Seth Rogen and Evan Goldberg were going to have to make their directorial debut at some point, and it seems fitting that they brought along some friends. For two guys whose scripts are littered with pop-culture references, it’s interesting to see them actually writing lines for actors who are often referencing themselves this time around. The film is obviously meta, but the characters these people play are heavily fictionalized versions of themselves. A few riff on how we might view their screen persona (Craig Robinson is always so likeable, right? Well he’s the nicest guy in the movie), and others are complete surprises (as I mentioned in a previous article, the movie contains one of the most shocking individual cameos of all-time and Michael Cera does an ill-advised amount of coke and hits on Rihanna). A lot of this makes for big laughs, and a good deal of inspired lunacy, even though the end result is decidedly uneven.
The movie is ostensibly about Jay Baruchel and Seth Rogen’s friendship being tested when the “end of the world” (demons and all) starts during a party at James Franco’s mansion. It’s really just an excuse for a lot of stars to get together and hang out while being as hilarious and vulgar as possible. That’s fine, but don’t expect a deep commentary on fame or anything (though there may, admittedly, be a little of that going on). Baruchel isn’t so hot on the LA scene with all of Rogen’s famous friends, who he thinks are pretentious, and are maybe causing his friend to change. Rogen doesn’t really see the problem with anything because he goes with the flow. They’ve been pals since their youth. Conflict achieved. Throw in the end of the world and some crazy performances from everyone ranging between Emma Watson and Danny McBride, and all you need are some hilarious scenarios: “James Franco didn’t suck any dick last night? — now I KNOW ya’ll are tripping.”
The whole Apatow crew seems to be in need of a better editor, as a recurring problem in the clan’s films is length, and “This Is the End” is no exception. There’s a good chance it would have effortlessly moved between each laugh with 15 or so minutes shaved off in the right places, but at roughly 106 minutes, it drags. There are a few times when a scene would typically end in another comedy, but just continues here. Occasionally that works though, like in a scene between McBride and Franco where they’re insulting each other for so long, I was just kind of fascinated by what was happening. It may have been improvised, and almost existed outside of the normal expectations of comedy. You just watch in awe of the absurdity. There’s a fun bit in here for fans of “Pineapple Express” and it shows how even though length is an issue, a looser structure does allow for moments you normally wouldn’t get to see in a more conventionally paced comedy. Not to say “This Is the End” isn’t predictable in its plotting in a basic sense, because it is, but there is some stuff here you don’t see coming.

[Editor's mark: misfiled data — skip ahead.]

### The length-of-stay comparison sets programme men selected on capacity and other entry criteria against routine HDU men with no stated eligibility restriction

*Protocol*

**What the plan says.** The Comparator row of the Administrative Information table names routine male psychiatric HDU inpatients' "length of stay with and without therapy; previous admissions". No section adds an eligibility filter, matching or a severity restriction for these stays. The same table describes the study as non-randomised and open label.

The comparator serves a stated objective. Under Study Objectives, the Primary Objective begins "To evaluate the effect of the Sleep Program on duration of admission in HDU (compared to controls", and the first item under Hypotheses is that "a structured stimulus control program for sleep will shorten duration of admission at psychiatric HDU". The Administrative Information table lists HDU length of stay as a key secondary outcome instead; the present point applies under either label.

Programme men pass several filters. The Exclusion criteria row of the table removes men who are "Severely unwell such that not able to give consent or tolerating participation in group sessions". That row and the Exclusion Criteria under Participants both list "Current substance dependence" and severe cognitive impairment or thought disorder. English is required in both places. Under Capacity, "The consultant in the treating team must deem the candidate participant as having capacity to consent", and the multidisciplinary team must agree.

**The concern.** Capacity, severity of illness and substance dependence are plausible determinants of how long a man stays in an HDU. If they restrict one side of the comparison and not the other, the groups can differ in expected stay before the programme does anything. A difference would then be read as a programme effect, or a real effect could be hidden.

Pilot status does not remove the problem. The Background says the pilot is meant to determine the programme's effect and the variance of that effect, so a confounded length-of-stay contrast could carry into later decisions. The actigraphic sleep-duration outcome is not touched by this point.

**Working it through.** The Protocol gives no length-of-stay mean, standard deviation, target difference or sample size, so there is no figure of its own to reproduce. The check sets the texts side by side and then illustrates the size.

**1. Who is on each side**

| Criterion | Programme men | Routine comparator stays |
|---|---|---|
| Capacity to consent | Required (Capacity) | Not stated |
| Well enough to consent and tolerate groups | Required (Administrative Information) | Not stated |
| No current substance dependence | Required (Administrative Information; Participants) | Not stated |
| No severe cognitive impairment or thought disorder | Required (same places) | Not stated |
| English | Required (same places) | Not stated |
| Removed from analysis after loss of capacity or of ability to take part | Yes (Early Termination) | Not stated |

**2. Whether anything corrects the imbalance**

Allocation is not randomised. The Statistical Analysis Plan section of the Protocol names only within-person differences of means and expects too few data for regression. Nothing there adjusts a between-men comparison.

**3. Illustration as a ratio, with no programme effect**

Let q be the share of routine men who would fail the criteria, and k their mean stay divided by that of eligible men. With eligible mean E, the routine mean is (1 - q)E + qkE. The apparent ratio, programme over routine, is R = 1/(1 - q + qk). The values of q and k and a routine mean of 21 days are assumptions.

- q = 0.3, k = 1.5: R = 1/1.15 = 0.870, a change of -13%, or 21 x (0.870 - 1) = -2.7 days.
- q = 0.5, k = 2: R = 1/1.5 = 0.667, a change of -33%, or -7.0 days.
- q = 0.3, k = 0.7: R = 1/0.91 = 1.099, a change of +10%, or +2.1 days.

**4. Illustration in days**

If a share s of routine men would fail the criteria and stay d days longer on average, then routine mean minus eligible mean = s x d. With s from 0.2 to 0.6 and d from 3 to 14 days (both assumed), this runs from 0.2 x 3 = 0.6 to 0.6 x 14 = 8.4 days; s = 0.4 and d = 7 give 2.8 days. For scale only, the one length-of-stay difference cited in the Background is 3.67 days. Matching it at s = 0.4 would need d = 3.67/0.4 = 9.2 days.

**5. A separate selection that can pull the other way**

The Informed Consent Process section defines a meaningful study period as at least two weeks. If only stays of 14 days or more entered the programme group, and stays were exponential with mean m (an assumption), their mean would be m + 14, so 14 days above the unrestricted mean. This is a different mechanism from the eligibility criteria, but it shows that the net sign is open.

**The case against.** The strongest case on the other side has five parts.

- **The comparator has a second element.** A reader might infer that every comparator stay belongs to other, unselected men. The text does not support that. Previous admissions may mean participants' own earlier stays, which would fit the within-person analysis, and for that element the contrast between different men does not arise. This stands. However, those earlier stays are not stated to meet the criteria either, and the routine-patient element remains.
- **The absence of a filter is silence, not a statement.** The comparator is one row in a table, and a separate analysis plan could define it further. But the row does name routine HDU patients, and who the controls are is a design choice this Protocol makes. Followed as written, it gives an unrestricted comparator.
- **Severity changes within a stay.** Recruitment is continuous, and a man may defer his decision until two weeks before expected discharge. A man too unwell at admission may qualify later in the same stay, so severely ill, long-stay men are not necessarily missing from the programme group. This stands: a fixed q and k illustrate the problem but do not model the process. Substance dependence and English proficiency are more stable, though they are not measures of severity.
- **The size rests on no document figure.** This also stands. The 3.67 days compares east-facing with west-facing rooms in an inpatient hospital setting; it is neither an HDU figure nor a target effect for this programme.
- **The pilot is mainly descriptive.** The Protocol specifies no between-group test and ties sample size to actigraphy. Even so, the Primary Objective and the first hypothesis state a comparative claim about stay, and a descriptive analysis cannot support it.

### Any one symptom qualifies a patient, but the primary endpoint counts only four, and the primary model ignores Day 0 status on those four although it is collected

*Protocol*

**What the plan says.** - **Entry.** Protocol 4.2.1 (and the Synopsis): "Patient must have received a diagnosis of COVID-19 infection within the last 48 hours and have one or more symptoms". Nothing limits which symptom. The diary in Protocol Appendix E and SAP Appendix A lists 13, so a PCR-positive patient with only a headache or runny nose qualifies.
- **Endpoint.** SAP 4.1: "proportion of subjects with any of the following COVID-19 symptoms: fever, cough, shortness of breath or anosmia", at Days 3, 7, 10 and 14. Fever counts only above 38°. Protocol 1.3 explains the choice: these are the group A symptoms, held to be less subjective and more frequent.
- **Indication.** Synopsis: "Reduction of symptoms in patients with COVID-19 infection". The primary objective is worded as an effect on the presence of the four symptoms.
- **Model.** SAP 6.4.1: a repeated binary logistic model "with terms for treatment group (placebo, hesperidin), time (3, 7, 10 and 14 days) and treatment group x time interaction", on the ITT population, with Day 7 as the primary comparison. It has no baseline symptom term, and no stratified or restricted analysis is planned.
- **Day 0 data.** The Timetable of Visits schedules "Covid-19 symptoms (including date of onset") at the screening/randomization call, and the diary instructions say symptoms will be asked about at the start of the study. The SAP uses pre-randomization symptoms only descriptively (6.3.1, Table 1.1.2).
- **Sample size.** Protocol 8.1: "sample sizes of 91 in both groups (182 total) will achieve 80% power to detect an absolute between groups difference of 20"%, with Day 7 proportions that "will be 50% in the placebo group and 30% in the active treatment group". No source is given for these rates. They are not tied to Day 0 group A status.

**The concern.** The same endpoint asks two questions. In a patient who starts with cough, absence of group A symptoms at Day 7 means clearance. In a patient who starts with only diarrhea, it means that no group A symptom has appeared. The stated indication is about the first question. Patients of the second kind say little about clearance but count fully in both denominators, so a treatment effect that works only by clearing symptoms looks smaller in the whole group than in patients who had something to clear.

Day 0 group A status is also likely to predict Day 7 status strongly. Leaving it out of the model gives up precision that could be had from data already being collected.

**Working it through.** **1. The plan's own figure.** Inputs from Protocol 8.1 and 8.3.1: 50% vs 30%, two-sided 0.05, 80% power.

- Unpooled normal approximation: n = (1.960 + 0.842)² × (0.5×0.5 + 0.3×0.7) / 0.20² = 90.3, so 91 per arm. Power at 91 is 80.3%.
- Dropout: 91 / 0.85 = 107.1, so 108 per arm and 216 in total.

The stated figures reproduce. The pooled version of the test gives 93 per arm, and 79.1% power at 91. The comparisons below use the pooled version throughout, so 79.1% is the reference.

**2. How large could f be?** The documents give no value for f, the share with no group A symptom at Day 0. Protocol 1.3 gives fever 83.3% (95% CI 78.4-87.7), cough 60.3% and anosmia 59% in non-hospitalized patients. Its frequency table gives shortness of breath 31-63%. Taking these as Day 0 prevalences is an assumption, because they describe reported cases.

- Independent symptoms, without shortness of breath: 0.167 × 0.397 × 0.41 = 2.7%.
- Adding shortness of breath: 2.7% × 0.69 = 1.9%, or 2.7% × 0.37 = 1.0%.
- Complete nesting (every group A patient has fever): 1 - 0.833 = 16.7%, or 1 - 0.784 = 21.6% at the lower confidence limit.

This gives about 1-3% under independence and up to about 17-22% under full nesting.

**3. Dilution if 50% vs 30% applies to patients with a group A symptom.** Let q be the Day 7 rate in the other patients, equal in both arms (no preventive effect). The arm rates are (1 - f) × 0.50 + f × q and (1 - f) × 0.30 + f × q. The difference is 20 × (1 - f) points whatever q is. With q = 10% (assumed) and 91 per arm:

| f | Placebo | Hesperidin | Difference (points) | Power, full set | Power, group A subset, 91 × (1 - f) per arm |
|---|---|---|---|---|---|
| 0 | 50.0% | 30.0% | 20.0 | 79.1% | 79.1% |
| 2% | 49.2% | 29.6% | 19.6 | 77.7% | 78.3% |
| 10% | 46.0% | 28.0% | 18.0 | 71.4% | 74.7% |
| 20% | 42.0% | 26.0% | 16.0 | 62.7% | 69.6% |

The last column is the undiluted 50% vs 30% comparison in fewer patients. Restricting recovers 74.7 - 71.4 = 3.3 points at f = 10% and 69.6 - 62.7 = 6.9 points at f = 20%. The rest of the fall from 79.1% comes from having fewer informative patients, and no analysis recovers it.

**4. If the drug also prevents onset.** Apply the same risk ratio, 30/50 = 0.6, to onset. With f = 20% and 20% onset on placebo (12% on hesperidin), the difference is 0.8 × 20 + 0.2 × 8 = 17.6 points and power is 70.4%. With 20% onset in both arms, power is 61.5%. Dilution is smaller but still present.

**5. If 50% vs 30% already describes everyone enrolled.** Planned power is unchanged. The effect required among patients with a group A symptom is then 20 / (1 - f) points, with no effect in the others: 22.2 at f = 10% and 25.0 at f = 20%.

The special effects aren’t terribly convincing, but that’s probably better for a comedy of this sort. It just adds to the laughs. One technical aspect I couldn’t really look past was the cinematography. A lot of the movie looks like it was shot through a dirty beer bottle, and that’s just not an appealing aesthetic, regardless of whether or not it was an “artistic choice.” Sometimes I could see what they were going for with all the smoke and flames from the apocalypse, etc. but it just doesn’t look very professional. The shot selection is also fairly standard and uninspired, even for a mainstream comedy. Rogen and Goldberg do a fine job from a directing standpoint for their first time out, but their primary skill seems to be with handling actors (or their friends, really). I can’t imagine it’s that easy to have actors convincingly play different versions of who they really are. There’s probably an art to that. I don’t know.
We all knew a movie with this premise would probably be a little inconsistent. Luckily, when the jokes hit, they hit hard, and it’s almost always at least entertaining (though as a note to those who care: it’s insanely crude). Jonah Hill will never have a character arc this weird again, Danny McBride is a bona fide sociopath, and it’s probably the only movie where the line: “Krumholtz is dead” will ever be uttered. I also wasn’t kidding about that cameo. Wikipedia hasn’t even ruined it. Yet.